It is not a reason to the kill the bill. This is a process and there is alot in this bill. THe 12 million here and the issues to deal with it are just a part of it.

Also remember that groups like FAIR. NUMMBERS USA, and CIS that is behind the opposition to this bill don't won't you relatives to come over either. THey are pretty much against all immigration even those legally. Something to keep in mind when picking alliances


Posted by: jhood at May 21, 2007 11:09 PM


I know. I hate that. I, too, would like a system that doesn't suck. But in order to get one that doesn't suck, we might first have to accept one that simply sucks less.

Theoretically, my friends-of-friends in Eastern Europe would be able to get here just as easily as those who are already in the Americas, through the accident of birth. But they cannot. Those who are born in the Americas have an advantage, just as I have an advantage through having been born here (through, BTW, no virtue of my own).


Took you long enough to weigh in, here! I've been waiting . . . ;)

Posted by: Attila Girl at May 21, 2007 11:28 PM

I hear very little discussion of what instantly legalizing 12 million illegal immigrants is going to do to this country's social services and the costs to the taxpayers.

We are not talking about 12 million skilled workers. For the most part, these people are poor and uneducated. They are going to be a burden on social services as it is, and I do not even want to think what is going to happen once the next recession hits.

Posted by: Mark at May 22, 2007 10:36 AM

Almost all that I am aware of are working in the construction trades. Those are skills that are not hard to pick up on the job, if they don't already have them before crossing the border.

As far as the impact to social services, I'm not sure it would be much worse than right now. Even Arizona, with our propositions that were supposed to prohibit illegals from obtaining social services, still provide them as far as I know. Legal status hasn't been a barrier to benefits so far. Why would legalization change that?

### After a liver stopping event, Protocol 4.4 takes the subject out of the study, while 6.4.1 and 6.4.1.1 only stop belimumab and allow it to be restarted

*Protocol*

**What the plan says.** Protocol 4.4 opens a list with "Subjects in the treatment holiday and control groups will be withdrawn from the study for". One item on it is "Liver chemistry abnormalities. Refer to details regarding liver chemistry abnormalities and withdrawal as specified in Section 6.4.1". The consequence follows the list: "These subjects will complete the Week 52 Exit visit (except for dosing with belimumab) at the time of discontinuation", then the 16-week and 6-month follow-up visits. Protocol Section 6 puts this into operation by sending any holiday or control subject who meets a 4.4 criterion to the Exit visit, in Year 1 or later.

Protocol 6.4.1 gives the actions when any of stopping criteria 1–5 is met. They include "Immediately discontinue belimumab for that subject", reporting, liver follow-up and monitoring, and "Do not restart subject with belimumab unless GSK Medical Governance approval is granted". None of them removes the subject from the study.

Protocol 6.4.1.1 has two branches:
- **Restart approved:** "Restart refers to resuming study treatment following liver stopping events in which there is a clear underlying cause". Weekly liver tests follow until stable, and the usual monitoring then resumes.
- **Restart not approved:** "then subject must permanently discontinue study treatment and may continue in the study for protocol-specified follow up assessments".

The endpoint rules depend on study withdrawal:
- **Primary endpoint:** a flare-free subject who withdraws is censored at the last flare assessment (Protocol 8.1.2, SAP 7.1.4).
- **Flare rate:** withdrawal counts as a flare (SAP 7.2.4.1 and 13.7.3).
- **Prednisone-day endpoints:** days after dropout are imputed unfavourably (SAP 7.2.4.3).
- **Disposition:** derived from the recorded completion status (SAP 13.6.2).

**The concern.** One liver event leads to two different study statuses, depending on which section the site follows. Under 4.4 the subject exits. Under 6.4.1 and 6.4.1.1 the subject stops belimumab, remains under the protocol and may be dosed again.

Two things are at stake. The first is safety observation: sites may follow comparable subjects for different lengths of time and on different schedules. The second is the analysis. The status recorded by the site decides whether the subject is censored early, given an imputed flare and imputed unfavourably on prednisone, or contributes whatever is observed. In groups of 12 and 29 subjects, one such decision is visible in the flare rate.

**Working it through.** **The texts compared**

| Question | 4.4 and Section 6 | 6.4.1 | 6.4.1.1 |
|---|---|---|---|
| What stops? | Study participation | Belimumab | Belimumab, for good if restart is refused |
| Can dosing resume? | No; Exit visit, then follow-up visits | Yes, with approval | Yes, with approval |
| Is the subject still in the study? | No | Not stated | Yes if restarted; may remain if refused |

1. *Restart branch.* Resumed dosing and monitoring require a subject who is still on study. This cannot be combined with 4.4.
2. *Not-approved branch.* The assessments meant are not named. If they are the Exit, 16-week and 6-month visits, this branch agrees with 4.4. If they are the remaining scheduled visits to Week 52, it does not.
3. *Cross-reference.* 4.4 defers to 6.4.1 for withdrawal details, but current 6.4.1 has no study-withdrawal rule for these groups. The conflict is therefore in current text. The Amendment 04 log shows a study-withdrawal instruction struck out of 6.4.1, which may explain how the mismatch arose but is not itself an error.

Posted by: Desert Cat at May 22, 2007 06:56 PM

Actually if we can get them on the tax rolls instead of being paid under the table, it might be a wash.

Anyone done that analysis?

Posted by: Desert Cat at May 22, 2007 06:57 PM

At this point--at least in CA--everyone needs a social security card to work, so people simply get fake ones. But the taxes and Social Security are being paid--just into bogus accounts.

Verdon over at Outside the Beltway did an analysis a while back that concluded that illegal immigrants were, in fact, a "net drag" on the economy, but I know for a damned fact that a lot of them do pay taxes--very often without receiving services beyond the routine health care they get at the county (which is a terrible thing: people going to the ER for routine care, which means it takes longer to treat real emergencies).

Posted by: Attila Girl at May 22, 2007 07:50 PM

Not bogus Social Security accounts, STOLEN SS #'s. Stolen from real people--identity theft. Totally made-up numbers are discovered immediately. Numbers from deceased taxpayer also are red-flagged immediately. Real citizens find that someone else is making claims on their SS accounts, and it takes months to unravel. I knew someone who was injured in an explosion at work and found out someone was already receiving disability payments from his account. He was SOL, and it took almost a year to straighten out. The only solution is to let the people whose identity was stolen keep the excess contributions. Congress gives it back to the identity thieves under all plans. Examine those statements SS sends you every two or three years carefully. Report any inconsistencies immediately.